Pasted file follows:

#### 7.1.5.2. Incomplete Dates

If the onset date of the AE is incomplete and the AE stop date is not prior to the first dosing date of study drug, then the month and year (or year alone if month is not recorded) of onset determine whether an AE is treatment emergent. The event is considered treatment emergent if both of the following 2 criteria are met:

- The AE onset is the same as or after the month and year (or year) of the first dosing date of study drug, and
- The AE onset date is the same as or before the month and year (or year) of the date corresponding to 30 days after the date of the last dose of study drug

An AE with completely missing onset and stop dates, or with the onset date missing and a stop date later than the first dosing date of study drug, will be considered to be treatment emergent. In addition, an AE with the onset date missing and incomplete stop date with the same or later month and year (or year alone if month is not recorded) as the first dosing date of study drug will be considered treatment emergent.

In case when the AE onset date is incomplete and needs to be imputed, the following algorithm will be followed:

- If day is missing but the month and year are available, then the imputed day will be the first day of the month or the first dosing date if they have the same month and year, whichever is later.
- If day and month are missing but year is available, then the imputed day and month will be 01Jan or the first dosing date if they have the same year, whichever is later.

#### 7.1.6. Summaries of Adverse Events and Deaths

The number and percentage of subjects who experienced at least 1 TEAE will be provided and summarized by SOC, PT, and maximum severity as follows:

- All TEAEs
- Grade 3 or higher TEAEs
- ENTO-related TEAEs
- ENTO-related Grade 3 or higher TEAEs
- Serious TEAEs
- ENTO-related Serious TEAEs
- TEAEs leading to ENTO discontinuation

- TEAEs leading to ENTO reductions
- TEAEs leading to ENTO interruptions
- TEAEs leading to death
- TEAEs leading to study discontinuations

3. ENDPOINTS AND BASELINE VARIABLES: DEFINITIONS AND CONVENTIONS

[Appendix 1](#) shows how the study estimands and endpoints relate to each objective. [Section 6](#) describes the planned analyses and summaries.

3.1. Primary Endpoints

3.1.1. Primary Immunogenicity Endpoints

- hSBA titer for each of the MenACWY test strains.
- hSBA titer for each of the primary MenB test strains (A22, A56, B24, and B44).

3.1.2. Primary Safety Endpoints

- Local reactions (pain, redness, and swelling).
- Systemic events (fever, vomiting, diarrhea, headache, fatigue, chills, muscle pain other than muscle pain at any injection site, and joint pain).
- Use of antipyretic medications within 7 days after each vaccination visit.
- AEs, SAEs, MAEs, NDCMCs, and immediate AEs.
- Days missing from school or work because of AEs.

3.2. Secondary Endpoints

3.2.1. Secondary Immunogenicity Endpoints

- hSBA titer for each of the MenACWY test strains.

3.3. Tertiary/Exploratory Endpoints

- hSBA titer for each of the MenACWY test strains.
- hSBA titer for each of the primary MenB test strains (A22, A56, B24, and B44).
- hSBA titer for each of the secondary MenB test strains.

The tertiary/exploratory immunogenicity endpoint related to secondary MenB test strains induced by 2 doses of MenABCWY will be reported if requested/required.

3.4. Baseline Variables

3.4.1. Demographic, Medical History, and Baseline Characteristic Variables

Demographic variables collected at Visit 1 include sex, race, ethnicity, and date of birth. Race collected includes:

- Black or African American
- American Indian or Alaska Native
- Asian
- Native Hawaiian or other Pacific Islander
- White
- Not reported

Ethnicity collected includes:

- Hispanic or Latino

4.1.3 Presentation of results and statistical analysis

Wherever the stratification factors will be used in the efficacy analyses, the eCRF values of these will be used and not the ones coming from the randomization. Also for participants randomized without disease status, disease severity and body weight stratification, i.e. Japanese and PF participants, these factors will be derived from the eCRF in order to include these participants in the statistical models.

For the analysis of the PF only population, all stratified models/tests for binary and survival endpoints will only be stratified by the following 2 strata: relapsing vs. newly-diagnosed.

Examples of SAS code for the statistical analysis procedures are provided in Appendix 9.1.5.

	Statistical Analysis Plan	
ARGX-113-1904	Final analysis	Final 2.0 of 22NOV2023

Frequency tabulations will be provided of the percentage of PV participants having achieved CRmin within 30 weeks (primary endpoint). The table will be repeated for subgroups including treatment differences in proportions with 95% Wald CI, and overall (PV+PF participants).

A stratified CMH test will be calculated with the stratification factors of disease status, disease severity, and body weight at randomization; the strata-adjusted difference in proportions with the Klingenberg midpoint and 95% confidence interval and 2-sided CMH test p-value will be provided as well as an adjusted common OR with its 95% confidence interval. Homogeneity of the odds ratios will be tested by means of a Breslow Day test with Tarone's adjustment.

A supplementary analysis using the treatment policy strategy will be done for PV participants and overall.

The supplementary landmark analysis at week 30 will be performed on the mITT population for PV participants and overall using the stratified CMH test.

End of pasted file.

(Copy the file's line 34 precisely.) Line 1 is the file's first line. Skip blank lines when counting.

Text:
3.2. Secondary Endpoints